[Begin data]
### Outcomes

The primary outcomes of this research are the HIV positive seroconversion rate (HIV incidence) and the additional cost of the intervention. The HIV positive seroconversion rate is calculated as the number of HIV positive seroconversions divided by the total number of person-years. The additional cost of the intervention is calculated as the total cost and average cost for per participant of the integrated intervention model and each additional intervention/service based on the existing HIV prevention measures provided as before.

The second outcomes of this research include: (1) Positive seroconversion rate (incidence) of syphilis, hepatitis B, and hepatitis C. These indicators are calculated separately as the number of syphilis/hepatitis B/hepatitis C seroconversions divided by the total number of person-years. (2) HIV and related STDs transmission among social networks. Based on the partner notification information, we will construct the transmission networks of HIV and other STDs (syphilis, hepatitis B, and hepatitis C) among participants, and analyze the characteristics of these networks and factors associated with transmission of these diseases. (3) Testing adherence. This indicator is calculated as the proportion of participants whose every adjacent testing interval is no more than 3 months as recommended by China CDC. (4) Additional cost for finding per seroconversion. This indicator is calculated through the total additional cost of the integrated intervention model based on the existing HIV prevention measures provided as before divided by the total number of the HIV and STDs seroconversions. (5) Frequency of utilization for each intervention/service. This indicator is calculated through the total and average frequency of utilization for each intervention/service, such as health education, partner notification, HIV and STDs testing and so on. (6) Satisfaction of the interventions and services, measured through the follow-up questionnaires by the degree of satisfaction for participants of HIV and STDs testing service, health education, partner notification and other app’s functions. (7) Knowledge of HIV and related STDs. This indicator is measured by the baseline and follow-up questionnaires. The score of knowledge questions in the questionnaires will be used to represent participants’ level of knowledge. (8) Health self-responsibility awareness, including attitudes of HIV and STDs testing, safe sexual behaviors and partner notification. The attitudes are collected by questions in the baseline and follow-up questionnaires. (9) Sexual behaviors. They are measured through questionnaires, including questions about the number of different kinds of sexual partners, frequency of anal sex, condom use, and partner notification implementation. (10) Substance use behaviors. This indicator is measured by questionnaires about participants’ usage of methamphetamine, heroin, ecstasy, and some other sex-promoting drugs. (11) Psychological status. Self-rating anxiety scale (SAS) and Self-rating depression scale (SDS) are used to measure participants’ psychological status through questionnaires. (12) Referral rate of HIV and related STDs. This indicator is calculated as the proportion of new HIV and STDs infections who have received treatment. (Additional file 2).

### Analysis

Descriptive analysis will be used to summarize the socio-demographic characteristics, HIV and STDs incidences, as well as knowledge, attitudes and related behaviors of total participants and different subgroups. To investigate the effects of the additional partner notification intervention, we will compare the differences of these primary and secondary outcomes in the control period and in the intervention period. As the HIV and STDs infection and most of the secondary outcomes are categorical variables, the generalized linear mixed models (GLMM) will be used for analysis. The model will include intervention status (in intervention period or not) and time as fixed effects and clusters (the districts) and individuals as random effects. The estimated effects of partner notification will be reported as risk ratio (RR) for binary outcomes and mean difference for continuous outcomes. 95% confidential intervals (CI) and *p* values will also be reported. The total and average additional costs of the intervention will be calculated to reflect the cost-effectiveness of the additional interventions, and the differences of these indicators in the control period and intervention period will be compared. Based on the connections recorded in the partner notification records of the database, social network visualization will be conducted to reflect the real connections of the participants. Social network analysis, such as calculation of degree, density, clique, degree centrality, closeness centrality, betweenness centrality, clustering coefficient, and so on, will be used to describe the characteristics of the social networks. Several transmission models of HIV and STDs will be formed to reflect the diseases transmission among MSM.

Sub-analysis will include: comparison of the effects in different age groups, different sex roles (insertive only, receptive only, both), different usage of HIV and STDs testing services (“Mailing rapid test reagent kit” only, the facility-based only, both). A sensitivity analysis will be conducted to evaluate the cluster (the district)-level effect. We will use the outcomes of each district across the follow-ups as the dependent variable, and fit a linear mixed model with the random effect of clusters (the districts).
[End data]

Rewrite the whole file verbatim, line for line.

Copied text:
### Outcomes

The primary outcomes of this research are the HIV positive seroconversion rate (HIV incidence) and the additional cost of the intervention. The HIV positive seroconversion rate is calculated as the number of HIV positive seroconversions divided by the total number of person-years. The additional cost of the intervention is calculated as the total cost and average cost for per participant of the integrated intervention model and each additional intervention/service based on the existing HIV prevention measures provided as before.

The second outcomes of this research include: (1) Positive seroconversion rate (incidence) of syphilis, hepatitis B, and hepatitis C. These indicators are calculated separately as the number of syphilis/hepatitis B/hepatitis C seroconversions divided by the total number of person-years. (2) HIV and related STDs transmission among social networks. Based on the partner notification information, we will construct the transmission networks of HIV and other STDs (syphilis, hepatitis B, and hepatitis C) among participants, and analyze the characteristics of these networks and factors associated with transmission of these diseases. (3) Testing adherence. This indicator is calculated as the proportion of participants whose every adjacent testing interval is no more than 3 months as recommended by China CDC. (4) Additional cost for finding per seroconversion. This indicator is calculated through the total additional cost of the integrated intervention model based on the existing HIV prevention measures provided as before divided by the total number of the HIV and STDs seroconversions. (5) Frequency of utilization for each intervention/service. This indicator is calculated through the total and average frequency of utilization for each intervention/service, such as health education, partner notification, HIV and STDs testing and so on. (6) Satisfaction of the interventions and services, measured through the follow-up questionnaires by the degree of satisfaction for participants of HIV and STDs testing service, health education, partner notification and other app’s functions. (7) Knowledge of HIV and related STDs. This indicator is measured by the baseline and follow-up questionnaires. The score of knowledge questions in the questionnaires will be used to represent participants’ level of knowledge. (8) Health self-responsibility awareness, including attitudes of HIV and STDs testing, safe sexual behaviors and partner notification. The attitudes are collected by questions in the baseline and follow-up questionnaires. (9) Sexual behaviors. They are measured through questionnaires, including questions about the number of different kinds of sexual partners, frequency of anal sex, condom use, and partner notification implementation. (10) Substance use behaviors. This indicator is measured by questionnaires about participants’ usage of methamphetamine, heroin, ecstasy, and some other sex-promoting drugs. (11) Psychological status. Self-rating anxiety scale (SAS) and Self-rating depression scale (SDS) are used to measure participants’ psychological status through questionnaires. (12) Referral rate of HIV and related STDs. This indicator is calculated as the proportion of new HIV and STDs infections who have received treatment. (Additional file 2).

### Analysis

Descriptive analysis will be used to summarize the socio-demographic characteristics, HIV and STDs incidences, as well as knowledge, attitudes and related behaviors of total participants and different subgroups. To investigate the effects of the additional partner notification intervention, we will compare the differences of these primary and secondary outcomes in the control period and in the intervention period. As the HIV and STDs infection and most of the secondary outcomes are categorical variables, the generalized linear mixed models (GLMM) will be used for analysis. The model will include intervention status (in intervention period or not) and time as fixed effects and clusters (the districts) and individuals as random effects. The estimated effects of partner notification will be reported as risk ratio (RR) for binary outcomes and mean difference for continuous outcomes. 95% confidential intervals (CI) and *p* values will also be reported. The total and average additional costs of the intervention will be calculated to reflect the cost-effectiveness of the additional interventions, and the differences of these indicators in the control period and intervention period will be compared. Based on the connections recorded in the partner notification records of the database, social network visualization will be conducted to reflect the real connections of the participants. Social network analysis, such as calculation of degree, density, clique, degree centrality, closeness centrality, betweenness centrality, clustering coefficient, and so on, will be used to describe the characteristics of the social networks. Several transmission models of HIV and STDs will be formed to reflect the diseases transmission among MSM.

Sub-analysis will include: comparison of the effects in different age groups, different sex roles (insertive only, receptive only, both), different usage of HIV and STDs testing services (“Mailing rapid test reagent kit” only, the facility-based only, both). A sensitivity analysis will be conducted to evaluate the cluster (the district)-level effect. We will use the outcomes of each district across the follow-ups as the dependent variable, and fit a linear mixed model with the random effect of clusters (the districts).